Visit Jonathan’s website to keep up on his latest endeavors, browse his book and article archives, and listen to sample compositions.

Art is Not Life

Jonathan L. Friedmann, Ph.D.

Art is not life. Although woven into life’s intricate tapestry, artistic expression stands apart from the messy details and fluid meanderings of worldly experience. Even the most elaborate artwork—be it a novel, film, symphony, or painting—is simplistic compared to the overwhelming complexities of an average day. Poetry, both calculated and free-flowing, bypasses the vagaries of flatly spoken words, and all the “uhs” and “ums” that come with them. Poets supplant natural speech with measured syllables, crafted imagery, thoughtful word choices, and detours from standard syntax and grammar. Singers follow suit: their words are crafted into clean and fluid phrases; their “speech” is regimented into meter and tonal intervals. The focus is narrowed, the fat is trimmed, the message is tightly conveyed.

This essential quality of art is illustrated by its opposite. In 1951, University of Kansas psychologist Roger Barker and co-author Herbert F. Wright published One Boy’s Day: A Specimen Record of Behavior, chronicling a fourteen-hour span in the life of a mid-western boy. Eight researchers took turns following the boy, recording his minute-by-minute activities at home, school, and play. 7:08 AM: “He came out of the bathroom carrying a bottle of hair oil.” 8:24 AM: “He tossed a stone in the air and swung, but accidentally clipped a flag pole.” No theoretical approach was offered or suggested, just 435 pages of unadorned verbatim notes. Barker expected scientists to enthusiastically examine the raw data, breaking it down and interpreting it in various directions. But the book flopped. Readers—both scientists and laypeople—had little interest in trees without a view of the forest.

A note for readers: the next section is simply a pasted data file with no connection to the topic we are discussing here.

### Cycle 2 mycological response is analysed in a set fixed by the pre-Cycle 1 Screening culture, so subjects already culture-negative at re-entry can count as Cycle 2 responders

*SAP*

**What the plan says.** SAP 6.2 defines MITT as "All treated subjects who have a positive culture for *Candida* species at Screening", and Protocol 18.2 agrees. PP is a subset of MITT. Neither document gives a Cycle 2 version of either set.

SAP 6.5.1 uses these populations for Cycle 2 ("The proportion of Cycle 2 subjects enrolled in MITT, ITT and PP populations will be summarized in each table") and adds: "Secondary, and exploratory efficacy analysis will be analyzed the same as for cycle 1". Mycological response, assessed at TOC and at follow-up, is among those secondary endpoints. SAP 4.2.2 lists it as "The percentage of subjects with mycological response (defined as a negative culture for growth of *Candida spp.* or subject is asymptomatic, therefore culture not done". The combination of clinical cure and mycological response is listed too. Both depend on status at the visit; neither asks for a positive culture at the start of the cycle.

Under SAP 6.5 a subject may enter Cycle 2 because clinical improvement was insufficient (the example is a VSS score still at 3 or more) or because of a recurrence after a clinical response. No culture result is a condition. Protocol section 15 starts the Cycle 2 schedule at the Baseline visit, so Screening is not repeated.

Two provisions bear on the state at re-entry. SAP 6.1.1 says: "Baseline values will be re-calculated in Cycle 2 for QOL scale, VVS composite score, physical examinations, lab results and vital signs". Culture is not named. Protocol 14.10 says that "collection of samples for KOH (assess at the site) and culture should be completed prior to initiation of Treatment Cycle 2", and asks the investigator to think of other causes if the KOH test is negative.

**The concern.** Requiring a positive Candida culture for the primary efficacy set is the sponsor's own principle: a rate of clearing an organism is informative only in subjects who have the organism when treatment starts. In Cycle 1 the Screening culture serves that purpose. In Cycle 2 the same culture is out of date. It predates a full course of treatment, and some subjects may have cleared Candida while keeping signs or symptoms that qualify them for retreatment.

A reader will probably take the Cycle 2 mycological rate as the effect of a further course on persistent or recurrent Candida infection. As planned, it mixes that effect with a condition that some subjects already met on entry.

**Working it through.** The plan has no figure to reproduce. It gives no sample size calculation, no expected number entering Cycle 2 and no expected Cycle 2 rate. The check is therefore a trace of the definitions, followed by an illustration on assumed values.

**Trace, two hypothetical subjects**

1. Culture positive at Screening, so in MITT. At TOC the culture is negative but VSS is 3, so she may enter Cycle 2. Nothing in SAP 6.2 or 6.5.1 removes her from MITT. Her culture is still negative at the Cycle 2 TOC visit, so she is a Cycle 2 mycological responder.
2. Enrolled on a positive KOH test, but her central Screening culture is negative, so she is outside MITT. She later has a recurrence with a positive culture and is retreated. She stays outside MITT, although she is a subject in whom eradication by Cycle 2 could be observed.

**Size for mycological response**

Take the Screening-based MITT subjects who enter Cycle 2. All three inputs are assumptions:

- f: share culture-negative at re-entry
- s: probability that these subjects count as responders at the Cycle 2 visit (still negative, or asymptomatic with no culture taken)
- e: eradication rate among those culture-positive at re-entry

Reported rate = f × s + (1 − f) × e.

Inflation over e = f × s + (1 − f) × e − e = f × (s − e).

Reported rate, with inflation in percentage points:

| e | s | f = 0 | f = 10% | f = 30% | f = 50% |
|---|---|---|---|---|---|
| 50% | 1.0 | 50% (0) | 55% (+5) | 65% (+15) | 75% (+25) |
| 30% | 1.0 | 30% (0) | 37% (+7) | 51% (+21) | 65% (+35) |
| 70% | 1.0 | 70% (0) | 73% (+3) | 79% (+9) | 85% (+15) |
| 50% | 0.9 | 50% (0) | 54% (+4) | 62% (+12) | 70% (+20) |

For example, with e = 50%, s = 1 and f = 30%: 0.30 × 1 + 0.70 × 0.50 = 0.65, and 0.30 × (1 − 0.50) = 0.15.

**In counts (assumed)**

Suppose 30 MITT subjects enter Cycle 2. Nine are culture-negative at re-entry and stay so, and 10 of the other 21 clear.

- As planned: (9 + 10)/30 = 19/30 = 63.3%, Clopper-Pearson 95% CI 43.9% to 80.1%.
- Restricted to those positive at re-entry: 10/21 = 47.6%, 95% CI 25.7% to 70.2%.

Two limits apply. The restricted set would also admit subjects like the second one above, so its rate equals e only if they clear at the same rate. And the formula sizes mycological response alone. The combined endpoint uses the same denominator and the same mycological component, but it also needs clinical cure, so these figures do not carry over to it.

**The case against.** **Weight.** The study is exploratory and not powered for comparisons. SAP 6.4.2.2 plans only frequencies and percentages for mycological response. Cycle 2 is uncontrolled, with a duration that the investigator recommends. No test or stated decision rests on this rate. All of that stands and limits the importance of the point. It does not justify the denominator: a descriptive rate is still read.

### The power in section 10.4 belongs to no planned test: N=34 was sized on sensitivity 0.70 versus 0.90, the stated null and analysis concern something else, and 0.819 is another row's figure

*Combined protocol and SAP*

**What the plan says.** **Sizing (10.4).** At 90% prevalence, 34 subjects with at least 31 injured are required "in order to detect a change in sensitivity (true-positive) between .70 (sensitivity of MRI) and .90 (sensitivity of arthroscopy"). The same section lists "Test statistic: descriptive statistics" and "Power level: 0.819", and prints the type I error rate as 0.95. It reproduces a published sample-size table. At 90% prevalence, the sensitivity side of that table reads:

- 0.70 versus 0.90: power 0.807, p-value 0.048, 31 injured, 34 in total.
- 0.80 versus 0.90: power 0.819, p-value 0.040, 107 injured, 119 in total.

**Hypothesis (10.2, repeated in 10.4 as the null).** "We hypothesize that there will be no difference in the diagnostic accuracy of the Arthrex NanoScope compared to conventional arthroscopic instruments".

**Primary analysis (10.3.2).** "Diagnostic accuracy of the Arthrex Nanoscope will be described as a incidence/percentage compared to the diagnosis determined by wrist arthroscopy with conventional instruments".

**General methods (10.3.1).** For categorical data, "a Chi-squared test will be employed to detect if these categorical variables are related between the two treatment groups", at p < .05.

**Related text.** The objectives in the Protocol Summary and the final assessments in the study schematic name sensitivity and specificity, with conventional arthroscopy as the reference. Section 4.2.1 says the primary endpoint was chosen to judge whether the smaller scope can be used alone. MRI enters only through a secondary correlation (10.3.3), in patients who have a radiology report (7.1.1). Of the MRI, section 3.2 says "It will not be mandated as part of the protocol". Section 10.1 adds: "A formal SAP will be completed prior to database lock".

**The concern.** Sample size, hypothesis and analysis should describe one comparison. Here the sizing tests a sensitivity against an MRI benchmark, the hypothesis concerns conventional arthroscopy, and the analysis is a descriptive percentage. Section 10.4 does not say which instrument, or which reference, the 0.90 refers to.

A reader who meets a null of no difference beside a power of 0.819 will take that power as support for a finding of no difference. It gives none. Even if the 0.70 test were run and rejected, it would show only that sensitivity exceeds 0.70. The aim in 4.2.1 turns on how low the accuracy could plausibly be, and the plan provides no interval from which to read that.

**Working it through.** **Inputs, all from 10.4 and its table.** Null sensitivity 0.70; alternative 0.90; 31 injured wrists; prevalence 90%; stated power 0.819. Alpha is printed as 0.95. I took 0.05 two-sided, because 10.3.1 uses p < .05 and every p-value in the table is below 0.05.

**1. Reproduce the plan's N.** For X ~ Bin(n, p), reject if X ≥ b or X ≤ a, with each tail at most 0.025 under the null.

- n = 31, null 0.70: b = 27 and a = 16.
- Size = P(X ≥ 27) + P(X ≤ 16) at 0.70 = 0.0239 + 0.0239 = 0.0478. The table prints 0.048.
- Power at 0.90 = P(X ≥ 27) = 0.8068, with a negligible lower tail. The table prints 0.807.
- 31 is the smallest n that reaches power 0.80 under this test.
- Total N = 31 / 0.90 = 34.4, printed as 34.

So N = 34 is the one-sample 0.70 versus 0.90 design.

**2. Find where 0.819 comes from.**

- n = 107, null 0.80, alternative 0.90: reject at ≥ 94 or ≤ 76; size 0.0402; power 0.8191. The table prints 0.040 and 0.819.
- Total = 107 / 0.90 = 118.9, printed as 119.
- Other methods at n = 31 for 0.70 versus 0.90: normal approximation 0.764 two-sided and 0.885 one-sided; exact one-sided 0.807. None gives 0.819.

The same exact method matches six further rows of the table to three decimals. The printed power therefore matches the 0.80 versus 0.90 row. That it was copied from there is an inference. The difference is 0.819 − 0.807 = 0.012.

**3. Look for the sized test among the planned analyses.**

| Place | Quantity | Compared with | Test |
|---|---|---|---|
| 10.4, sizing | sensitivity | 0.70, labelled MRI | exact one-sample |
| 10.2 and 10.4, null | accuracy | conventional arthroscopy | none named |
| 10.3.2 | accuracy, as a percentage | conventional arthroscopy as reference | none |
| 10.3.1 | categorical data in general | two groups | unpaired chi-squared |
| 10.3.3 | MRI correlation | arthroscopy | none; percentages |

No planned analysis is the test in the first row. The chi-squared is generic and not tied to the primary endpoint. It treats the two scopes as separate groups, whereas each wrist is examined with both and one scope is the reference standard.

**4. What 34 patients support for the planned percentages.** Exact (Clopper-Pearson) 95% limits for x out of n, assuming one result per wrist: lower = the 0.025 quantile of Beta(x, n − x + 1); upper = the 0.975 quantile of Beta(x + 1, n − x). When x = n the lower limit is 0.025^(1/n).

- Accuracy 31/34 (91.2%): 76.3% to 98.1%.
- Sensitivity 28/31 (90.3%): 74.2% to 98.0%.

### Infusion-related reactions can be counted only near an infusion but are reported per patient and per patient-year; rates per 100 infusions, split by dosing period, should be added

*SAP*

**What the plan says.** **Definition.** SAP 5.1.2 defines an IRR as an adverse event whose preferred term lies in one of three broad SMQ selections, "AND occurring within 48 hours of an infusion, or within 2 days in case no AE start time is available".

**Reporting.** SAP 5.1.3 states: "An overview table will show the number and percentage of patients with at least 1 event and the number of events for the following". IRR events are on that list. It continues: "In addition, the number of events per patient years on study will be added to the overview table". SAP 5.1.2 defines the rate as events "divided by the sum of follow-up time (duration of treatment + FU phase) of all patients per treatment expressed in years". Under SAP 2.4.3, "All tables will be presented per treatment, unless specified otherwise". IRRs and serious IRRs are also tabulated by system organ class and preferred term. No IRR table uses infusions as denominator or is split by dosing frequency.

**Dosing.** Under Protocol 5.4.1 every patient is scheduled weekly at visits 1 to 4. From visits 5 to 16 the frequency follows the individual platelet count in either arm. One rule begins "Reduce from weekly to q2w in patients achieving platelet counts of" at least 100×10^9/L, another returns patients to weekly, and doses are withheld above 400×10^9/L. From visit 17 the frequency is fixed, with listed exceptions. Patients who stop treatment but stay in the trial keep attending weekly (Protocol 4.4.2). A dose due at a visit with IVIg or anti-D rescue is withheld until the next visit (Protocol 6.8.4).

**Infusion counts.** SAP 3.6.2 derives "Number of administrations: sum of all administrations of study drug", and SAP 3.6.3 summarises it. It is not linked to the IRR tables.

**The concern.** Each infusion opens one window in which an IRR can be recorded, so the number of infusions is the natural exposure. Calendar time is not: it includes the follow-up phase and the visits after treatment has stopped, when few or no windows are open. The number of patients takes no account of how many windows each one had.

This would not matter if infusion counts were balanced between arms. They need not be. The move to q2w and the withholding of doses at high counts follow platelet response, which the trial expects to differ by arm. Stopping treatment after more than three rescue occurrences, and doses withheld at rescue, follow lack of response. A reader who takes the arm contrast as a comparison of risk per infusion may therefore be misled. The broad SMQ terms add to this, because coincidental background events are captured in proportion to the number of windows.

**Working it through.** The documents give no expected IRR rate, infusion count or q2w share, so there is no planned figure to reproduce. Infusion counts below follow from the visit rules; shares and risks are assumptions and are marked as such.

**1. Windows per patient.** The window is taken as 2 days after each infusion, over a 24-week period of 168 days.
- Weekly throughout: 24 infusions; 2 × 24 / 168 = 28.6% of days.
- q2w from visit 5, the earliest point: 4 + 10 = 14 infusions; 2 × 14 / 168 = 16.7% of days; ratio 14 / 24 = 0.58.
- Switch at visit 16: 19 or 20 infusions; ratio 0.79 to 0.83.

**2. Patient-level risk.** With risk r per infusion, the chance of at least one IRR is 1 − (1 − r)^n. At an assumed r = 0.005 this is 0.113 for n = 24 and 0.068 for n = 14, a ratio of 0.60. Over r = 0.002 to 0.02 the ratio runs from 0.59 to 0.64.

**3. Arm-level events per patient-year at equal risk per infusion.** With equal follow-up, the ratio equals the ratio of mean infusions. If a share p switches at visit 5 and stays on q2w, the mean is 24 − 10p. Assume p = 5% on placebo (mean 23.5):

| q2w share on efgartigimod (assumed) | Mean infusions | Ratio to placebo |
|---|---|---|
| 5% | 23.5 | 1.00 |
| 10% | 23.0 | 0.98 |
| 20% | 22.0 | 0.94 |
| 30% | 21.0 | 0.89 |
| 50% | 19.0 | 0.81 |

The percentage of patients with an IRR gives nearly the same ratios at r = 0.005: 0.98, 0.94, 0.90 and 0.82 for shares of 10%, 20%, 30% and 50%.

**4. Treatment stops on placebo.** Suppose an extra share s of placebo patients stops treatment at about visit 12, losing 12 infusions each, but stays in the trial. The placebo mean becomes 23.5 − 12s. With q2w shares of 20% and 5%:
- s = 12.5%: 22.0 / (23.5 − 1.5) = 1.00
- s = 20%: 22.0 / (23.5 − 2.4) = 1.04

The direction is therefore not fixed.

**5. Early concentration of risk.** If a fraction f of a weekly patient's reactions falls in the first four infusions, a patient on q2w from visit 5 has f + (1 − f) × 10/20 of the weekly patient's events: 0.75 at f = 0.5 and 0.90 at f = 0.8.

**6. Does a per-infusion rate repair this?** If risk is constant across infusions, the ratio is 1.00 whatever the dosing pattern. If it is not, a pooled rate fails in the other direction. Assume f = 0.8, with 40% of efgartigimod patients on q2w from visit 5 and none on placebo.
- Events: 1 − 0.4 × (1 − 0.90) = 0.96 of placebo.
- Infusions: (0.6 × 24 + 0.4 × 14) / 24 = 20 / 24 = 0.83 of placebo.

Artistic representations avoid life’s tedious details. According to musicologist Curt Sachs, “Art denaturalizes nature in order to raise it to a higher, or at least a different, plane.” This applies well to music. Unlike the ever-ticking clock, musical pieces are set within limited durations (“The Song that Never Ends” perhaps notwithstanding). The self-enclosed architecture of musical form contrasts with the convoluted tangles of the natural world. Musical lines, whether monophonic or hyper-polyphonic, are cherry-picked from infinite sonic possibilities. In both vocal and instrumental music, there is an unnatural clarity of intentions and ideas. Stereotyped modes, phrases, devices, and figurations replace the murkiness and gray areas of real life.

The foregoing discussion is summarized in Picasso’s famous saying: “Art is the elimination of the unnecessary.” Our attraction to art stems from its distinction from natural processes and mundane human affairs. Without this fundamental separation, there can be no art.

Visit Jonathan’s website to keep up on his latest endeavors, browse his book and article archives, and listen to sample compositions.